Also, the consistent presence of certain fungi, such as Stachybotrys chartarum, Aspergillus versicolor, or various Penicillium species, over and beyond background concentrations may indicate the occurrence of a moisture problem and a potential atypical exposure. Generally, indoor mold types should be similar to, and airborne concentrations should be no greater than, those found outdoors and in non-complaint areas. Analytical results from bulk material or dust samples may also be compared to results of similar samples collected from reasonable comparison areas.

Comparisons of total bacterial levels indoors versus outdoors may not be as useful as with fungi, since natural bacteria reservoirs exist in both places. Comparisons of the specific types of bacteria present, excluding those of known human origin, can help determine building-related sources.


Preventing Water Damage

One of the most disheartening experiences is to find flooding or extreme water damage to your treasured home.

Just a little time and some effort can prevent a lot of heartache and hassle.  Here’s a few tips that can help to avoid potential water damage in your home:

  • Make sure your water pressure is not set too high. For just $6 or so, you can purchase a gauge that will help you test your pressure for the appropriate level, which should be set between 60 and 80 PSI.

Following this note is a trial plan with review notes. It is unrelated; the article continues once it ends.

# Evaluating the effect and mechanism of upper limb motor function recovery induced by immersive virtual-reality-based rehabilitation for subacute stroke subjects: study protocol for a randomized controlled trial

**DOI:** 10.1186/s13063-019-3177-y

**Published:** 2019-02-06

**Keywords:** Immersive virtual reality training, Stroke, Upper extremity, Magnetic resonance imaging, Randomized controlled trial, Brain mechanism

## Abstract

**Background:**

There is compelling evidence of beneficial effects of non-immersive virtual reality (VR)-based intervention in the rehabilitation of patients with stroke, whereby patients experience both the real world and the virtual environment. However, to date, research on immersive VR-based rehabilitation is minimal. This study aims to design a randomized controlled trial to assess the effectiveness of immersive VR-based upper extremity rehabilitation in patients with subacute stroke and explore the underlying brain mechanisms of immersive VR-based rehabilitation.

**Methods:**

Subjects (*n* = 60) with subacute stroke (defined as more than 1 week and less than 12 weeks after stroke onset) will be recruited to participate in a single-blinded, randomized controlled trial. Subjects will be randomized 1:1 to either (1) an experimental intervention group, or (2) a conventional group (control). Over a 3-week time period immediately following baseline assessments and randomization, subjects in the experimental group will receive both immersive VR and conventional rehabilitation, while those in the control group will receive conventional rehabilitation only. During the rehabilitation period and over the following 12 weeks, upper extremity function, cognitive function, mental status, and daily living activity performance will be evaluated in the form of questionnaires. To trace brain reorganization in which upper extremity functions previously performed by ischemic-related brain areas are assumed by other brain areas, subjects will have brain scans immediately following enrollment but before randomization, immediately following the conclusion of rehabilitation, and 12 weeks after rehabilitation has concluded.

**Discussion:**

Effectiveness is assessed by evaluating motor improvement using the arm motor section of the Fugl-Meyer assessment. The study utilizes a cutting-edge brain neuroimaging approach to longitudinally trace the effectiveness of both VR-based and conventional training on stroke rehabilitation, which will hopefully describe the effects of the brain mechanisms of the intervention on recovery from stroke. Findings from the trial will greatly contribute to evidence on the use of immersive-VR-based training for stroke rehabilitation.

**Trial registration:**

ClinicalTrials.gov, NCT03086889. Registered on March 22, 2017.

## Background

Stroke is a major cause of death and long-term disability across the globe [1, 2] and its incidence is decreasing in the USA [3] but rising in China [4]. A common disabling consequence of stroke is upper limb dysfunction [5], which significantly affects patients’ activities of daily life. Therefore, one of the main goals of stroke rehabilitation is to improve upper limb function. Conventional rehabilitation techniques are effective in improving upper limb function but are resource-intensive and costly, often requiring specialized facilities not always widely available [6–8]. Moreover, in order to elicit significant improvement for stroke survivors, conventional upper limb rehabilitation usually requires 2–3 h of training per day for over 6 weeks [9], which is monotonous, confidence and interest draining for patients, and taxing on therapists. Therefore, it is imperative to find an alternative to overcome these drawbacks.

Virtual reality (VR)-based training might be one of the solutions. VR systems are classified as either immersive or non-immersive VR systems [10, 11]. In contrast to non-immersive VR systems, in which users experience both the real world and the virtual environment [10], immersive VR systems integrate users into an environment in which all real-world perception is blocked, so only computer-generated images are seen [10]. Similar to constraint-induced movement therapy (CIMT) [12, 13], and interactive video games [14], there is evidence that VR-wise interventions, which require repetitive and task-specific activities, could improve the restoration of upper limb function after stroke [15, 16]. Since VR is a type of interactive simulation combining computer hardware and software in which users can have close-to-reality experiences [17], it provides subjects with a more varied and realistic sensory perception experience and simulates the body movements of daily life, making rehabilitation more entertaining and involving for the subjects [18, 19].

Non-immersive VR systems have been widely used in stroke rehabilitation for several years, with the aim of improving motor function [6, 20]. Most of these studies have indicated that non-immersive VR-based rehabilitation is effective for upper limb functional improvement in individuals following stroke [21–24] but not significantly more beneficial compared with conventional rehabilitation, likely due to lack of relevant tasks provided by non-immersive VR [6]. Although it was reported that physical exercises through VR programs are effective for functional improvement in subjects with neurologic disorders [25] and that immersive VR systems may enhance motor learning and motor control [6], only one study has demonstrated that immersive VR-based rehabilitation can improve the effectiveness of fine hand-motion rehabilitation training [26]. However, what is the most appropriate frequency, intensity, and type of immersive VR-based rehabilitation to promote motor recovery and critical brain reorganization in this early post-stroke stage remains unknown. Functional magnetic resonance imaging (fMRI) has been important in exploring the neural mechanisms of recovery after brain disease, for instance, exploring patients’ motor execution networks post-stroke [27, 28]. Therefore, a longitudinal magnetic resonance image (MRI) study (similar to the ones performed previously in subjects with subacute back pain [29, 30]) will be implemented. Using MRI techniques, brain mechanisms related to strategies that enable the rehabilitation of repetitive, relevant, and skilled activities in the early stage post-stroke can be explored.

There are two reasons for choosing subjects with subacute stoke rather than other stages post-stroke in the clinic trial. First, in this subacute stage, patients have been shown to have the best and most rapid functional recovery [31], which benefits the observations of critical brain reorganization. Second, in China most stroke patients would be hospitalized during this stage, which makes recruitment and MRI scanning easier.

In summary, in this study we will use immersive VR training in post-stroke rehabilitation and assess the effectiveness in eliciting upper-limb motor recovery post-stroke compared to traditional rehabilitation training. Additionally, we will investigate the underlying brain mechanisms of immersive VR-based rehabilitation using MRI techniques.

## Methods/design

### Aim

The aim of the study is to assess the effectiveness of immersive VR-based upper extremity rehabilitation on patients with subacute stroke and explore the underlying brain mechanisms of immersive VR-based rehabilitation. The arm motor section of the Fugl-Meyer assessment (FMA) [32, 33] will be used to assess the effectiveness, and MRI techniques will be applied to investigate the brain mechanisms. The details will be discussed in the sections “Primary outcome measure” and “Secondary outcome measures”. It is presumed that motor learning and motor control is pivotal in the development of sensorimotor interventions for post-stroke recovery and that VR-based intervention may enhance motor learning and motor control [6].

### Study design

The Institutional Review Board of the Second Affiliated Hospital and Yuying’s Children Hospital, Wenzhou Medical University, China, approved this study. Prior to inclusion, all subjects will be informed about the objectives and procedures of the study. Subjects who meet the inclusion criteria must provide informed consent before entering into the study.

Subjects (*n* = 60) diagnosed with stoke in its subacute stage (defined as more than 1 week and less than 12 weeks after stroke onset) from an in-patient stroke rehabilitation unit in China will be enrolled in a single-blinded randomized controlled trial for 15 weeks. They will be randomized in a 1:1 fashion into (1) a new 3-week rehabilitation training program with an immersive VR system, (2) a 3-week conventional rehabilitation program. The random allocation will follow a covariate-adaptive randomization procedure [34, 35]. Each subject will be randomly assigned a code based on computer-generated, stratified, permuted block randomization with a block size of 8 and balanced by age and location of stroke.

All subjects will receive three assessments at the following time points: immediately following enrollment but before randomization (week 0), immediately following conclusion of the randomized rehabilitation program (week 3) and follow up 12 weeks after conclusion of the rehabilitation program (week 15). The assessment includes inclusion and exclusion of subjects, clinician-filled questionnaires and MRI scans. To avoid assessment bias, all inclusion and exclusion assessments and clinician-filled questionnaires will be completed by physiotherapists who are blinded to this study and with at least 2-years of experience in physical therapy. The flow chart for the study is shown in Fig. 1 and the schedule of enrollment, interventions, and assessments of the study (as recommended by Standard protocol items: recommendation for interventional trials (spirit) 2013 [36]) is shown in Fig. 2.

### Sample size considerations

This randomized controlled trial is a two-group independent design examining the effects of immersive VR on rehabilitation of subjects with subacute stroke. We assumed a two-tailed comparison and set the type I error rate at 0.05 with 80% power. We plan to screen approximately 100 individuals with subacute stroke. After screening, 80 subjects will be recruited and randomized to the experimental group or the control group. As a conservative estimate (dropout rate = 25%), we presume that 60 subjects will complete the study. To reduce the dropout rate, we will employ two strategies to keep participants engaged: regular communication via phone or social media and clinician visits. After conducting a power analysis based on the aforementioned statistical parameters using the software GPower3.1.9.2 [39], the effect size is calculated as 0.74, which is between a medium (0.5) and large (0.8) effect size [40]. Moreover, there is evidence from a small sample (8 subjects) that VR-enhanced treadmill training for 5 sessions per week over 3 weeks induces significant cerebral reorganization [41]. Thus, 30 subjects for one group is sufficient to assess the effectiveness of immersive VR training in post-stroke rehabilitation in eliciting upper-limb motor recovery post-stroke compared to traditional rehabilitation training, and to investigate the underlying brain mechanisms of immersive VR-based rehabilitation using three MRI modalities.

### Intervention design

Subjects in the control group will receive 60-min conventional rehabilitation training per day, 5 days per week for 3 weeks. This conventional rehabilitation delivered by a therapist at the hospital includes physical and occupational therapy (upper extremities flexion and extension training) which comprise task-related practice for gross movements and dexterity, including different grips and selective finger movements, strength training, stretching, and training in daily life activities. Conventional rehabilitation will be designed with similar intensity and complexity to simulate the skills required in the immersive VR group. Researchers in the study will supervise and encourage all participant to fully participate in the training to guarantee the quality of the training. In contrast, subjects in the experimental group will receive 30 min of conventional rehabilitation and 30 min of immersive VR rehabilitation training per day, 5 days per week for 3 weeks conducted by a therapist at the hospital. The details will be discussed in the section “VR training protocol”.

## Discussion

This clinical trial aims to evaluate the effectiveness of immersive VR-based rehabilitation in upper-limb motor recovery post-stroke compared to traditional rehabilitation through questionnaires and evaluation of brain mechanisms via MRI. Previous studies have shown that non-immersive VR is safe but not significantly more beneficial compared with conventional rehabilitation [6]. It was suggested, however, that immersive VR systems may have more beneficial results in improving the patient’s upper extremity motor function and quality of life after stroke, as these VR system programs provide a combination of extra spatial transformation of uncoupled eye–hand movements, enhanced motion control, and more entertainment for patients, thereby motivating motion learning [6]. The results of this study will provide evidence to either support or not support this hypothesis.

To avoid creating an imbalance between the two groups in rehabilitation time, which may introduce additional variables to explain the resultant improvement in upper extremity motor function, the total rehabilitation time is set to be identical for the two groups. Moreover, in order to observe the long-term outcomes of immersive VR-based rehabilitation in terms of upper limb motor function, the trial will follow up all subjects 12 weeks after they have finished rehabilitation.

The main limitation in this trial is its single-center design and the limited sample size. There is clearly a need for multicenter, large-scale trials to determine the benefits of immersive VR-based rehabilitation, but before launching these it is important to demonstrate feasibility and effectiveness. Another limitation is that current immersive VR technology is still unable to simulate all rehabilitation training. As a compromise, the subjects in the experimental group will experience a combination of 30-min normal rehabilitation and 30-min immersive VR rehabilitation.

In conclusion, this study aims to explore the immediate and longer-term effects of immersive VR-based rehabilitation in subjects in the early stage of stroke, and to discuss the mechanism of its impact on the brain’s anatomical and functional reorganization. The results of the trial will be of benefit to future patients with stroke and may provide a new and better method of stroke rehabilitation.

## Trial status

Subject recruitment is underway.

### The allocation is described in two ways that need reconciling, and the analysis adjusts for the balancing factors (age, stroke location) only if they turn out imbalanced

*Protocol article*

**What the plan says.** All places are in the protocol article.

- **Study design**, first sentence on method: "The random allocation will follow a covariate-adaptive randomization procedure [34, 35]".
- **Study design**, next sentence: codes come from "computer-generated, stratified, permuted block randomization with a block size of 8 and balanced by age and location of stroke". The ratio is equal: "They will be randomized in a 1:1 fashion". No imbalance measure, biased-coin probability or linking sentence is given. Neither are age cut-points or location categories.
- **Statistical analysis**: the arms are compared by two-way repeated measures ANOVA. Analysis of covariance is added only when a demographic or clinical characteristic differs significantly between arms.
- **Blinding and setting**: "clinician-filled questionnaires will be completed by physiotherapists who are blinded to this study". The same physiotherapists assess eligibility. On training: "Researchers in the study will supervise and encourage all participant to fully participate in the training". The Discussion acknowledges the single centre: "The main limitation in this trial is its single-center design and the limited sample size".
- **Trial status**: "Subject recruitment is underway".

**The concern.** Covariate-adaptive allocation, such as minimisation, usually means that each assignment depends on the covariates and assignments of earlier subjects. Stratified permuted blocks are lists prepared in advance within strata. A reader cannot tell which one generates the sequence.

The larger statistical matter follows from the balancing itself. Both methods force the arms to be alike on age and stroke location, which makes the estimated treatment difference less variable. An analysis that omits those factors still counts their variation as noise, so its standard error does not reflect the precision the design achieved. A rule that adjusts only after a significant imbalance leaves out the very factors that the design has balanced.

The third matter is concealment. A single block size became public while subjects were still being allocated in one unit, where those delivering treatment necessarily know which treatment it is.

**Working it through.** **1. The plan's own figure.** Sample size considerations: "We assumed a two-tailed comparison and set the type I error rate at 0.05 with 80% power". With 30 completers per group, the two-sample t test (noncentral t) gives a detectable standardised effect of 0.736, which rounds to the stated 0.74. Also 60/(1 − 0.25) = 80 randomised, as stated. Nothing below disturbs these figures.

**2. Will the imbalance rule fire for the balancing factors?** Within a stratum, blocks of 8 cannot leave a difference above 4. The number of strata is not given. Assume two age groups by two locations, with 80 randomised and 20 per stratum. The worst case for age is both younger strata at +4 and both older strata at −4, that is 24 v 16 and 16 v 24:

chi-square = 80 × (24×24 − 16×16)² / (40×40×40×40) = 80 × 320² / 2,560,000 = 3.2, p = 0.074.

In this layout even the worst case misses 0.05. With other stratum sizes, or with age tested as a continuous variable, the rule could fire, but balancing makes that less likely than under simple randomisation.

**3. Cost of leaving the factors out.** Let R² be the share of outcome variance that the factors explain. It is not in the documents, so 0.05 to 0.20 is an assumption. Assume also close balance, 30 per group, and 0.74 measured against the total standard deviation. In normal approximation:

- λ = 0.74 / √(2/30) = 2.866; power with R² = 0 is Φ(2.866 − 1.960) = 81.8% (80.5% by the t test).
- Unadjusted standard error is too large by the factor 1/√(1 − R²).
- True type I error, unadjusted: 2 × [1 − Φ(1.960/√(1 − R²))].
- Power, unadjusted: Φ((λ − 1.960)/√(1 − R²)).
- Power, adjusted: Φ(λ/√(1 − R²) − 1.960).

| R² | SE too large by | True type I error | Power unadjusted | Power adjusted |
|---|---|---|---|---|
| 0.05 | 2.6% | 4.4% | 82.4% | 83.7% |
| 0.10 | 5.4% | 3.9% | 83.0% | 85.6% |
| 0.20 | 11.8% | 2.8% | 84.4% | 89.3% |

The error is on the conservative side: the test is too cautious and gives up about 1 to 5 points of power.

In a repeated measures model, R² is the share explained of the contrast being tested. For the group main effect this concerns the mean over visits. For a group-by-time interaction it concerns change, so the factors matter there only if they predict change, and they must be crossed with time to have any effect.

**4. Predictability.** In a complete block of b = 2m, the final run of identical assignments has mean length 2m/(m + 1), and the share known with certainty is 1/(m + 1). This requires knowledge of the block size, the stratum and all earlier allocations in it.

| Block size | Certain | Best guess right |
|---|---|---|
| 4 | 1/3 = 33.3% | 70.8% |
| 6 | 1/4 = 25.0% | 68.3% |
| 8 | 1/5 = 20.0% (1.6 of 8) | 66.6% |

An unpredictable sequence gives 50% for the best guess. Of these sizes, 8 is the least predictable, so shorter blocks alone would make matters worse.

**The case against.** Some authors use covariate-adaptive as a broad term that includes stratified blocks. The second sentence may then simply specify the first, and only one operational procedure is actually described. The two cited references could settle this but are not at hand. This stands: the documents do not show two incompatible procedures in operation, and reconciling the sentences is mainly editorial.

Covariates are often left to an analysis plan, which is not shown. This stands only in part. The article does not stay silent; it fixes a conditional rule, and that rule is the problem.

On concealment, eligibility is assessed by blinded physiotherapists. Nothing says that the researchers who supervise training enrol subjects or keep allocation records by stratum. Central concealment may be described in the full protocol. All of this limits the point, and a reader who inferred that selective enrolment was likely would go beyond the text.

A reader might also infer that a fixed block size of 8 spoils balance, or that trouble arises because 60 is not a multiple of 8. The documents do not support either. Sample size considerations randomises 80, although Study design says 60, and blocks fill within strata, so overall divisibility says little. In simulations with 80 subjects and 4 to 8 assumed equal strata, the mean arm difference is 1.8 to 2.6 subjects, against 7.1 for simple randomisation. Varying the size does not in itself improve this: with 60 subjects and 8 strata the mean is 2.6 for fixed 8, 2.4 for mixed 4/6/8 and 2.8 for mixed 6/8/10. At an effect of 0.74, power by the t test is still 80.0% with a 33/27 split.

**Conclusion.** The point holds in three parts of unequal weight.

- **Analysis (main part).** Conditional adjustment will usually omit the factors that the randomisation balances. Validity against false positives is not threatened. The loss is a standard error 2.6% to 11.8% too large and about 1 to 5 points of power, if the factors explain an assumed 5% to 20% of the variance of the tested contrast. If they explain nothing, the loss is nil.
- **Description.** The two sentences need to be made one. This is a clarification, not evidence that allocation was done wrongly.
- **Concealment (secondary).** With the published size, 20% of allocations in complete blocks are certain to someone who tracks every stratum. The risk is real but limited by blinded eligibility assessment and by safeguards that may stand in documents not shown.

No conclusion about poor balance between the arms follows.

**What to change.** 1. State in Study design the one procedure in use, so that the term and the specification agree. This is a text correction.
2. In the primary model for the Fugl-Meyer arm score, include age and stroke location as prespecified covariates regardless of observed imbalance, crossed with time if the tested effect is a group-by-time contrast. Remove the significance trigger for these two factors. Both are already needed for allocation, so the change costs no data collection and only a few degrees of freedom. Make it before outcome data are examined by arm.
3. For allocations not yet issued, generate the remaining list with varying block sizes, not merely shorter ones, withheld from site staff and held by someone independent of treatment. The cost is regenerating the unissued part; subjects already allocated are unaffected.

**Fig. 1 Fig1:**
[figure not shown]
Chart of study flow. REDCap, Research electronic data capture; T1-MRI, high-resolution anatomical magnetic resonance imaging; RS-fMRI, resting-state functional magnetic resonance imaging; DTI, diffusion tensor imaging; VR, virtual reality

• Standard hoses on new appliances are not as durable as they used to be. So check your appliances. If they’re rubber, either replace them with longer lasting stainless steel braided hoses or replace them every three years.
  • Keep water from leaking into the walls or floor of your bathroom by replacing cracked tiles and re-grouting when it’s needed.
  • Examine the shingles on your roof. Worn, curled or missing shingles allow water in, so replace them as soon as noticed.
  • Consider buying a water alarm, which can help you find leaks, or automatic shut-off mechanisms, which can help avoid bursts.
  • A lot of water damage occurs when you and your family are away from home. Make a practice to avoid running the washing machine or dishwasher while you’re out.
  • When you leave for vacations, turn off the water supply to appliances.
  • Keep up maintenance on all appliance hoses, because slow leaks from worn out hoses can cause major damage.
  • Clean and maintain gutters around your home and extend downspouts at least four feet away from your home.